To date, we’ve had a very quiet season. But it’s not over by any means, as demonstrated by last year’s most dramatic storm, Hurricane Ida. As the summer heats up, so do Gulf waters, and so do the odds of major storms occurring.

This year’s record heat could mean big storms in the latter part of the season, which is just about to get under way in August with an average peak in September.

Atlantic Hurricane and Tropical Storm Activity. Source: NOAA

Ida hit the Gulf Coast of the U.S. on August 29, on the anniversary of another historic hurricane from 2005, Katrina. Their occurrence closely correlates with the increase in storm and hurricane activity depicted on the above chart.

Ida flooded New Orleans, plunged the city into darkness and destroyed as many as 40% of the homes in part of the region. And although Ida’s damage was not quite as dramatic as Katrina’s, as it moved up the U.S. Northeast coast, it caused massive flooding and by the time it was over, 53 deaths.

That storm damage accounted for billions of dollars in losses, but also led to billions in rebuilding.

Several sectors are affected by storms. Let’s focus on lumber and energy.

Lumber is Suddenly Cheap

The price of lumber (Lumber) has certainly been slumping of late. This is due to the Federal Reserve’s interest rate increases, leading to higher mortgage prices and a subsequent slowing in the housing market.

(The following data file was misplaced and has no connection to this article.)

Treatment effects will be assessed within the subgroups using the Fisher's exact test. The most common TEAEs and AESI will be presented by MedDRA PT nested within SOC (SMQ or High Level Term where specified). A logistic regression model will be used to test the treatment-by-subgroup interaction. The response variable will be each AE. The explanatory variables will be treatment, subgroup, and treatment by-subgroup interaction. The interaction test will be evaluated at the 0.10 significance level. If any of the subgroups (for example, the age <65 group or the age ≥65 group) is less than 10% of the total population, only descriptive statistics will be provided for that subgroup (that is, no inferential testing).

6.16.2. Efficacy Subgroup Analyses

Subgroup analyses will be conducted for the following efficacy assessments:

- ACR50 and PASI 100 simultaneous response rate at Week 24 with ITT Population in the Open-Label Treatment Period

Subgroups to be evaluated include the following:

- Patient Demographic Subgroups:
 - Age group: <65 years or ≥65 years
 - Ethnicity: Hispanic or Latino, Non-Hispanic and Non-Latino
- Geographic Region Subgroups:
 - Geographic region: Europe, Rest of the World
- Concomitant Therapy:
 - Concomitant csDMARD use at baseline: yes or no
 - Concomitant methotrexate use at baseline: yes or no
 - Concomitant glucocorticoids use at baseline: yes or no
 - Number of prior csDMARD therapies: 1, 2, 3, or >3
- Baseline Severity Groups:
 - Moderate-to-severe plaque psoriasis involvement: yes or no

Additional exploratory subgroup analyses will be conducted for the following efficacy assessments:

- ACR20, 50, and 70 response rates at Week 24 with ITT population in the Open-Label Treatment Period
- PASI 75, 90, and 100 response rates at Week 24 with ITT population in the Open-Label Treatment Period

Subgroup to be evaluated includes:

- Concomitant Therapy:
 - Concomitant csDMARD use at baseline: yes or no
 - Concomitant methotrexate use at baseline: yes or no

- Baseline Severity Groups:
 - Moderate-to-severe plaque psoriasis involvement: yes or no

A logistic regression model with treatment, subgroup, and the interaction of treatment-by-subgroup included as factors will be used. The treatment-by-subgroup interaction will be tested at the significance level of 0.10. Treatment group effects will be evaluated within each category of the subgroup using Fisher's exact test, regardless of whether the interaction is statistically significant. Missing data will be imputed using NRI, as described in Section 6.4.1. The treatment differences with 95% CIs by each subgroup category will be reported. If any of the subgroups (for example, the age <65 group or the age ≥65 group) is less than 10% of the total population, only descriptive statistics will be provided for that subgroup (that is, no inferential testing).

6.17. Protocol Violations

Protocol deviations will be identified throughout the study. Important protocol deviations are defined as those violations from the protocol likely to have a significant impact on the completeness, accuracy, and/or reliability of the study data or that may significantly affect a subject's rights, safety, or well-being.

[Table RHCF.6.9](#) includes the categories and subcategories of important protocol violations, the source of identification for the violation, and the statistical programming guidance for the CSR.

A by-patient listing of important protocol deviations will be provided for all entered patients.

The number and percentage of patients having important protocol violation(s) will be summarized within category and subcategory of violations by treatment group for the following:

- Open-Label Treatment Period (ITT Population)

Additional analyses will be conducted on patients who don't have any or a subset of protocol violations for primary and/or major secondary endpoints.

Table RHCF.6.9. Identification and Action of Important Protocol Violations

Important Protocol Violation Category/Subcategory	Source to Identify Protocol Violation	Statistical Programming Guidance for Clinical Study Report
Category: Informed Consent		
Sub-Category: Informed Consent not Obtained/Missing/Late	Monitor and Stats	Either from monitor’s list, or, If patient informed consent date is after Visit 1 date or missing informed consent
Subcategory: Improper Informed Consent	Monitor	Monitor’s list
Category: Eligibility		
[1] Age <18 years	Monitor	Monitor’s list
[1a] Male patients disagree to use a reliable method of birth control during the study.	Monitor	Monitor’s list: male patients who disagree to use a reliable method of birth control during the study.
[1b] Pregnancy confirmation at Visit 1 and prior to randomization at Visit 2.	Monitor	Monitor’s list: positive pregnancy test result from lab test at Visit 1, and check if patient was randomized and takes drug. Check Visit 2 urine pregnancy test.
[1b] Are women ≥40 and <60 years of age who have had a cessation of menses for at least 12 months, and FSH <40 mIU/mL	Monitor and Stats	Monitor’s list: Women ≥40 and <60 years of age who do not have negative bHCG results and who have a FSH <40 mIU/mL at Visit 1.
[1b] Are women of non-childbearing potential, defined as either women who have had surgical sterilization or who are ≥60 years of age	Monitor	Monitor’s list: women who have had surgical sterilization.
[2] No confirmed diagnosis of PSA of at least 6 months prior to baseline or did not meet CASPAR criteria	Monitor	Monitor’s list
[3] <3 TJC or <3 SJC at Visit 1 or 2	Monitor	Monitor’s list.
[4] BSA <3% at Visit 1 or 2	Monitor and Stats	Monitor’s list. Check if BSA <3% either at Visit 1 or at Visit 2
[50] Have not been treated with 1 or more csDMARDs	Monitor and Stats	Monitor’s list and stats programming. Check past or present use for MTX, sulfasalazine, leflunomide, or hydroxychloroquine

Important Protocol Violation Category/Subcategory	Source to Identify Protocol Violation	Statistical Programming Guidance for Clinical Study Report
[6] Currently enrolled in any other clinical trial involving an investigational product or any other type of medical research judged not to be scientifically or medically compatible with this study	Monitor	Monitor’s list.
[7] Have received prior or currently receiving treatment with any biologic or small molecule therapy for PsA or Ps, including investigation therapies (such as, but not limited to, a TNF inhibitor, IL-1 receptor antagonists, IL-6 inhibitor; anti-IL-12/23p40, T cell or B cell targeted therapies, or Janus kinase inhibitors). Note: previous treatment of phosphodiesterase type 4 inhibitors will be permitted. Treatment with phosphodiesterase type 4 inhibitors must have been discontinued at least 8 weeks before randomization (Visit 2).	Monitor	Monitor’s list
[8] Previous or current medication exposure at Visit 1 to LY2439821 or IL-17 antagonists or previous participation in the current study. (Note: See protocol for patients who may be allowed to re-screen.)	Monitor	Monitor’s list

But there is a difference in the price of lumber and the performance of the stocks of the lumber producers, whose sales often rise in response to increased demand after hurricane damage.

Take shares of lumber producer Weyerhaeuser Inc. (NYSE: WY). What separates WY from the rest of the lumber sector is that it’s structured as a real estate investment trust (REIT), which controls 14.1 million acres of timber and related production facilities. Thus, aside from the supply and demand issues related to lumber, because it is a REIT, WY is also very interest rate sensitive.

As the Federal Reserve began to trumpet its interest rates increases in December 2021 and indeed followed through early in 2022, shares of Weyerhaeuser declined due to decreased demand from homebuilders who began to experience a slowing of business also related to higher interest rates.